Append 22 to Unusually Difficult Procedures
- By admin aapc
- In Industry News
- May 1, 2011
- Comments Off on Append 22 to Unusually Difficult Procedures
Documentation is critical when requesting extra pay for extra work in the operating room.
By Sarah Reed, CPC, and G.J. Verhovshek, MA, CPC
When properly applied, modifier 22 Increased procedural services allows a physician to receive greater reimbursement for an especially difficult or time-consuming procedure. But getting modifier 22 claims paid requires more than just extra work in the operating room—it also means a greater effort when documenting and submitting the claim.
Master the Basics
As explained in CPT® Appendix A, modifier 22 indicates that the work performed during a particular procedure was “substantially greater than typically required…” Neither CPT® nor the Centers for Medicare & Medicaid Services (CMS) guidelines precisely define a “substantially greater” effort. As a practical matter, you should follow specific payer requirements (e.g., some payers require that the work be “at least 25 percent greater than usual”). Regardless of payer, you should append modifier 22 infrequently, for only the most unusually difficult procedures.
Modifier 22 is for physician reporting only (facilities may not report modifier 22), and should not be appended to evaluation and management (E/M) codes, according to CPT® guidelines. Most commonly, modifier 22 will accompany surgical claims—although modifier 22 also might apply to anesthesia services, pathology and lab services, radiology services, and medicine services. Circumstances that may call for modifier 22 include the following:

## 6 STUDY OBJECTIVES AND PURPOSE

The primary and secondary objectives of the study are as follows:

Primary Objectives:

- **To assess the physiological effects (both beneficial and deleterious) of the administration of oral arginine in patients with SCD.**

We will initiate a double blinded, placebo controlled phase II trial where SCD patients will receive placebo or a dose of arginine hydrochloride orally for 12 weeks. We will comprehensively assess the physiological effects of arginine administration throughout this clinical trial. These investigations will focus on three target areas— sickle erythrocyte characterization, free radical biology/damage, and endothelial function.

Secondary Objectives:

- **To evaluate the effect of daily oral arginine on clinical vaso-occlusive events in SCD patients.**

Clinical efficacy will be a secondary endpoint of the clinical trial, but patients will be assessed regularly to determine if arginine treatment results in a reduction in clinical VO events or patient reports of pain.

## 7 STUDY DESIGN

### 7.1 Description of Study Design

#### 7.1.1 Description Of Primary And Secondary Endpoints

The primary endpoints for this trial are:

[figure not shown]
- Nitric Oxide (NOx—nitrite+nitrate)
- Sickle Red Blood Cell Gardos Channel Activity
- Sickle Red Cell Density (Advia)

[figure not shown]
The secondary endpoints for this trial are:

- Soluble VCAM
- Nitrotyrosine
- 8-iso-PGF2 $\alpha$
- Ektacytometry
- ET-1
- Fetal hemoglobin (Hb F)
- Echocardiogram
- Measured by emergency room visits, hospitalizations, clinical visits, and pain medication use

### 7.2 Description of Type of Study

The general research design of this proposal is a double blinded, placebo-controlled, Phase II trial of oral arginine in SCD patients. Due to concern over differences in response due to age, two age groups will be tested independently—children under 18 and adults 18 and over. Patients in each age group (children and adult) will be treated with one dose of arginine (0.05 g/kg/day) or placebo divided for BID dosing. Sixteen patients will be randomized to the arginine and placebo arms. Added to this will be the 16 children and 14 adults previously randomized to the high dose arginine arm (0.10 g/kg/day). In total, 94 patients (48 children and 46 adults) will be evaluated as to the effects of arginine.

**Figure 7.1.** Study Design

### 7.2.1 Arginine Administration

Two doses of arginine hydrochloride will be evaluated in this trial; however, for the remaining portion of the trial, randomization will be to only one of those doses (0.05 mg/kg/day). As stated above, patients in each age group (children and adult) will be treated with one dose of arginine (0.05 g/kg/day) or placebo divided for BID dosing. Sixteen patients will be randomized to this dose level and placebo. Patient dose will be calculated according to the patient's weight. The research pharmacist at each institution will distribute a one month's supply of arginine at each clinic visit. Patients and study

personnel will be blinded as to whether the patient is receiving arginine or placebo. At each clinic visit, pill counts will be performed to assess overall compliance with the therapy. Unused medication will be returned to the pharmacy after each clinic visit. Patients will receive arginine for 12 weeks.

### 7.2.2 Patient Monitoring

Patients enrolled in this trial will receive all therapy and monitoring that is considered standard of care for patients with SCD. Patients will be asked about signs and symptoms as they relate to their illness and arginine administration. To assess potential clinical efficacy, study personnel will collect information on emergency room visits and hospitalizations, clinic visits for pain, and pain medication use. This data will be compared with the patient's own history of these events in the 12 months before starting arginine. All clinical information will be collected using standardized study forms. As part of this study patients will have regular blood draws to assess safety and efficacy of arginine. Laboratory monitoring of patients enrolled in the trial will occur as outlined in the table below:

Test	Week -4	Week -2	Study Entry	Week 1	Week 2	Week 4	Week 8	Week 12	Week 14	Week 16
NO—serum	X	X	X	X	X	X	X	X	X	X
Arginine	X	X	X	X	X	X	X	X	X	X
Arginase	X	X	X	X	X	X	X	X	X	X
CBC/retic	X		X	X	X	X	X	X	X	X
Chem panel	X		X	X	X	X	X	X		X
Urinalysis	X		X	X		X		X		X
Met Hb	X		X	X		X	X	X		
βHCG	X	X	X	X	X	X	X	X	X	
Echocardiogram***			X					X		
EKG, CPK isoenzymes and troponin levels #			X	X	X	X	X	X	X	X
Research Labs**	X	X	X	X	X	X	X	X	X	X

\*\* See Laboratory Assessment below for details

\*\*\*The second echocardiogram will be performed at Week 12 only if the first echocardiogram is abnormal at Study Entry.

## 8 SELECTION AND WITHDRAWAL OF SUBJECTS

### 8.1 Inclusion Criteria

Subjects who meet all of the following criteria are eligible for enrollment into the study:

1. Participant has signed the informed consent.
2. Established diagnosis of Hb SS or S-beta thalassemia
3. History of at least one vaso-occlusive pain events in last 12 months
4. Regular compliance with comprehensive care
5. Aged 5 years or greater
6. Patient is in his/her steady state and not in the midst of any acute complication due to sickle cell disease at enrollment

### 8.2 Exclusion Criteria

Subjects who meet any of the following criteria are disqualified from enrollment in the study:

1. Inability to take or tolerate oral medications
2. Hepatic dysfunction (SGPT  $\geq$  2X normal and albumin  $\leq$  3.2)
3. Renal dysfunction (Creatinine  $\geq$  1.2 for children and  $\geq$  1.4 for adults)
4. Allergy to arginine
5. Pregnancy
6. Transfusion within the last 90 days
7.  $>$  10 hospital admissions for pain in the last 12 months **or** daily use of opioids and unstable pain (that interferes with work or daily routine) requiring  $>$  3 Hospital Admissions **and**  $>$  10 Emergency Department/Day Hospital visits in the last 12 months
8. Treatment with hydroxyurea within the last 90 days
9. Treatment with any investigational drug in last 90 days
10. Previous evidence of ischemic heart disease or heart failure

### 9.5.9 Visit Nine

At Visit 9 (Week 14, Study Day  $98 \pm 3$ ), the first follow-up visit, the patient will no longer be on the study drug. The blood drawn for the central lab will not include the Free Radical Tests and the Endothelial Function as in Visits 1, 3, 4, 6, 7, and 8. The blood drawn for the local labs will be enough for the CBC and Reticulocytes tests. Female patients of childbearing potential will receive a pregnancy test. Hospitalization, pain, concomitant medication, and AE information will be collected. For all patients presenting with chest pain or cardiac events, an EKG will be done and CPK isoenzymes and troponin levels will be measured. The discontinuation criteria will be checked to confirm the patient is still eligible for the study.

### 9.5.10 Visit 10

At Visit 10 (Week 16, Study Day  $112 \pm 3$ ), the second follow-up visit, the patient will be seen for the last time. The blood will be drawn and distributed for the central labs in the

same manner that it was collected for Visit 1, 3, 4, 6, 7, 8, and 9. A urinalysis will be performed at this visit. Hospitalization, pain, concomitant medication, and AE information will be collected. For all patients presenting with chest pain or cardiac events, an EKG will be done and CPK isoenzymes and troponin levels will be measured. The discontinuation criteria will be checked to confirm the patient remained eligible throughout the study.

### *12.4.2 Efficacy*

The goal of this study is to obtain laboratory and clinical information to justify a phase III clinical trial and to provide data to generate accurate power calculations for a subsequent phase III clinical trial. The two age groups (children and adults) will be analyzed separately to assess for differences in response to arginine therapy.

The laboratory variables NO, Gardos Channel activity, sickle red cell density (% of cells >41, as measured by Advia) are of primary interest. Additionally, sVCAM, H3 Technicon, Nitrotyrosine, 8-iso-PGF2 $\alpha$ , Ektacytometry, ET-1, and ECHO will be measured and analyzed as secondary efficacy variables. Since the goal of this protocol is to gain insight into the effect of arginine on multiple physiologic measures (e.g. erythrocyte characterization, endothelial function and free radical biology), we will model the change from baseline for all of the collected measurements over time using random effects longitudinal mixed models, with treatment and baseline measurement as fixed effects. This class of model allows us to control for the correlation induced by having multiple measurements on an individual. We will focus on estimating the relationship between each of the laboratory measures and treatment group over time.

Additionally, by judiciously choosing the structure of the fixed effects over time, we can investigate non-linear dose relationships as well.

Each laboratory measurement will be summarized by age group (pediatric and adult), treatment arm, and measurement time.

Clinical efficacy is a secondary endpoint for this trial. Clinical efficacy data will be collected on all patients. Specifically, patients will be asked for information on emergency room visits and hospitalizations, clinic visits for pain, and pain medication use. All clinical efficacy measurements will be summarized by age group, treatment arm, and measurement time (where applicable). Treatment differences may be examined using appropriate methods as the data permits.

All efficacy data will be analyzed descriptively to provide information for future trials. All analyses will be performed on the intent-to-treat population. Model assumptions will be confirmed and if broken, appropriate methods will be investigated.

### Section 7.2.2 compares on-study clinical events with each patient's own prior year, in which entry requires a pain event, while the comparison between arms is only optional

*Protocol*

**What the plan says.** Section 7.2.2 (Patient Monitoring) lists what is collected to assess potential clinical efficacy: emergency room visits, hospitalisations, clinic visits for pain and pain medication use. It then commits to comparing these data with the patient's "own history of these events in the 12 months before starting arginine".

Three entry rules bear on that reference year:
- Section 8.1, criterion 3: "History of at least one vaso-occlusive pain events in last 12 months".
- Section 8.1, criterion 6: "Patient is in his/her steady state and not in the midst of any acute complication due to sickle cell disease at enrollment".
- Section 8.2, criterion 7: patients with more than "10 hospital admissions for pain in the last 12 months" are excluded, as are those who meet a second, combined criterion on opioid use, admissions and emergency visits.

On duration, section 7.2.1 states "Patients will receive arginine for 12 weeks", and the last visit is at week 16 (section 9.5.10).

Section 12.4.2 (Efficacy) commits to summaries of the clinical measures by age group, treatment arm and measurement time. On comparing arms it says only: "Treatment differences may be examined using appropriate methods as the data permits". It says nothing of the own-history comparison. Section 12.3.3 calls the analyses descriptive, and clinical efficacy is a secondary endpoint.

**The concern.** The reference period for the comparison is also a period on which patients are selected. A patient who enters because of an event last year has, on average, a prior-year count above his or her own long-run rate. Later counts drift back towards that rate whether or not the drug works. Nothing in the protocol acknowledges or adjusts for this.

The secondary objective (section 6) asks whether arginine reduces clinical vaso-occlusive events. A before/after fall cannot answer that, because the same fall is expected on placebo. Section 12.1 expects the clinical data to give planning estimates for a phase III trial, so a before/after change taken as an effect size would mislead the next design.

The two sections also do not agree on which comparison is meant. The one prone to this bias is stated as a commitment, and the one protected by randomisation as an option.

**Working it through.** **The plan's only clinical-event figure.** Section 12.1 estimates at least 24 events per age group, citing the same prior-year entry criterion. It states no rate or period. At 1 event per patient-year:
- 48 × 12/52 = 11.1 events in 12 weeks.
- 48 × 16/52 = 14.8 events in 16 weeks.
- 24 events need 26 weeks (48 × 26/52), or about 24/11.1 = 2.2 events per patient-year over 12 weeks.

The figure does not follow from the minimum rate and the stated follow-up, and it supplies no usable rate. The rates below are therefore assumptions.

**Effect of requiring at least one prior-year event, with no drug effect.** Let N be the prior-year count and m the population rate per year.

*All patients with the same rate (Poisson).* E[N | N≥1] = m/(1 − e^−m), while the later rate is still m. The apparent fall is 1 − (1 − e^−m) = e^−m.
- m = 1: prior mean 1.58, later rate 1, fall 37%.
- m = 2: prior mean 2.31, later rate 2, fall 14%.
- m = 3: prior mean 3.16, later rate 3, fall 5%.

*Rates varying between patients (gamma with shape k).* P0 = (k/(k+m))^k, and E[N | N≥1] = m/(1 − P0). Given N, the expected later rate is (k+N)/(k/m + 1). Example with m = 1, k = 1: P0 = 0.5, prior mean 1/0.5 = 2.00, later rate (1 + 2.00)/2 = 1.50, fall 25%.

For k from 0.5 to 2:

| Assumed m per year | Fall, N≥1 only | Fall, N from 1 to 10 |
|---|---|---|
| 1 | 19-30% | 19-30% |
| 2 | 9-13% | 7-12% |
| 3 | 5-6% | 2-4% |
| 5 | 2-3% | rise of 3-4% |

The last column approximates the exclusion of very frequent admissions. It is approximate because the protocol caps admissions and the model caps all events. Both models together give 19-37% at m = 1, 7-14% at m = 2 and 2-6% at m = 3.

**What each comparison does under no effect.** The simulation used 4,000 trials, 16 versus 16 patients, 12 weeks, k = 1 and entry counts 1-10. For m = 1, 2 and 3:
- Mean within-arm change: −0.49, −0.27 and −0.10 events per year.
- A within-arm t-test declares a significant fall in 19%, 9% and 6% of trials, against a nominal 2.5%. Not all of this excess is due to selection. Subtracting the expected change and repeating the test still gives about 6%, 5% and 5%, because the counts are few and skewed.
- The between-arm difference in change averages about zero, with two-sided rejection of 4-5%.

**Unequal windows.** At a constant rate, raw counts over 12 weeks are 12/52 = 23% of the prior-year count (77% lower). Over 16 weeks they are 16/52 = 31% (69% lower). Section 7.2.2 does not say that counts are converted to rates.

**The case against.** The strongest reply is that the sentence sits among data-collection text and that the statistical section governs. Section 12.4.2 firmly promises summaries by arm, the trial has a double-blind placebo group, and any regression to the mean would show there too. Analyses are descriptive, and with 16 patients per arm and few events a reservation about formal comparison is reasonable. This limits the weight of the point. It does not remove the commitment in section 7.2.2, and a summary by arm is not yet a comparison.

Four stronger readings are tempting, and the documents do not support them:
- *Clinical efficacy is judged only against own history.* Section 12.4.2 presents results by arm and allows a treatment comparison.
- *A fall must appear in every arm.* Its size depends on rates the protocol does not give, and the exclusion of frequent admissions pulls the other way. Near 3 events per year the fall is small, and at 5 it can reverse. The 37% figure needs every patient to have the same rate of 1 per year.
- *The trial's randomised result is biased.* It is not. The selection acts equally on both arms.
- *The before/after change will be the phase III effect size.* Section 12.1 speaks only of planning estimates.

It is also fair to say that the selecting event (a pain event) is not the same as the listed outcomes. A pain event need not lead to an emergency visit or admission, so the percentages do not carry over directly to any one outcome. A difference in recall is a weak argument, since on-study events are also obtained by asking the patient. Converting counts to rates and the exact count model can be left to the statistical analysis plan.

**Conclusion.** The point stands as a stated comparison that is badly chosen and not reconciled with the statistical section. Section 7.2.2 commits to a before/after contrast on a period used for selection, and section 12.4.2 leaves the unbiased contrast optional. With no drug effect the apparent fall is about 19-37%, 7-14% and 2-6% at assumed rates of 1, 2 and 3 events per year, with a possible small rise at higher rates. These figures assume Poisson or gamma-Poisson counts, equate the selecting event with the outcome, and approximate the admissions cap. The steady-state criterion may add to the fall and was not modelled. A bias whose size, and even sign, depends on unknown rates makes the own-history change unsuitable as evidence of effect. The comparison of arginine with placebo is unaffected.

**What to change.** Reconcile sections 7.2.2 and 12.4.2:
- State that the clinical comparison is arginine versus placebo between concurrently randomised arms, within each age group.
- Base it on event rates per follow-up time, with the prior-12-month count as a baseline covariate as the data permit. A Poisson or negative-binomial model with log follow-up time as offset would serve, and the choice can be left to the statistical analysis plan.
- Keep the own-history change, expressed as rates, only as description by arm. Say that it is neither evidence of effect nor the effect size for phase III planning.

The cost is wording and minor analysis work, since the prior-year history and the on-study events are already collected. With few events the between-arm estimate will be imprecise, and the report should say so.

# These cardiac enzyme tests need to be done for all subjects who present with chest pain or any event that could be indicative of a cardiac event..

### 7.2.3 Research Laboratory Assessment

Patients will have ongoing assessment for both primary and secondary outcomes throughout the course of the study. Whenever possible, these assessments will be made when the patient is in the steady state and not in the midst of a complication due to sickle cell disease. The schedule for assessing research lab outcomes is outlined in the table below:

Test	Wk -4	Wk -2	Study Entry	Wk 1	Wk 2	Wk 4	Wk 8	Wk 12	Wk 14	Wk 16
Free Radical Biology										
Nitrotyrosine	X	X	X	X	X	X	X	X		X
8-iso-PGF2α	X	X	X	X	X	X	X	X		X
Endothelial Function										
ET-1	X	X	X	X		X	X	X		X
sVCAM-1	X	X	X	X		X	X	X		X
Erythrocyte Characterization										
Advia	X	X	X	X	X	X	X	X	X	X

- Increased service intensity or procedural time
- Increased technical difficulty, or physical and/or mental effort
- An especially severe patient condition
Specific instances when you might apply modifier 22 could include extensive scarring from a previous injury or surgery, excessive patient blood loss for the particular procedure, trauma extensive enough to complicate the particular procedure (but not billed as additional procedure codes), anatomical variants, or even morbid obesity in a patient that makes a procedure much more difficult than is typical.
Do not apply modifier 22 if another CPT® code (including an unlisted procedure code) more accurately describes the performed procedure. To give an example, if the surgeon performs laparoscopic hiatal hernia repair using mesh, do not report 43332 Repair, paraesohageal hiatal hernia (including fundoplication), via laparotomy, except neonatal; without implantation of mesh or other prosthesis with modifier 22 appended to describe the mesh placement. Instead, report 43333 Repair, paraesophageal hiatal hernia (including fundoplication), via laparotomy, except neonatal; with implantation of mesh or other prosthesis, which appropriately describes the procedure (including mesh placement) without the need of a modifier. In other words, modifier application shouldn’t be a factor in code selection, but only to alert the payer that there is something “unusual” about the claim.
State Your Case
Knowing when and how to append modifier 22 is less than half the battle. The real work, from a claims submission standpoint, is justifying to the payer that the modifier is appropriate in a particular circumstance, so the additional payment is warranted. Put yourself in the payer’s place: You’ve agreed to standard payment for a particular service, but the provider—by appending modifier 22 to her claim—is asking for over and above this amount. Before you pay anything extra, you’re going to want reasons, right?
As always, support for the claim rests on the strength and detail of the provider’s documentation. AMA instructions specify, “Pertinent information should include an adequate definition or description of the nature, extent, and need for the procedure, and the time, effort, and equipment necessary to provide the service.”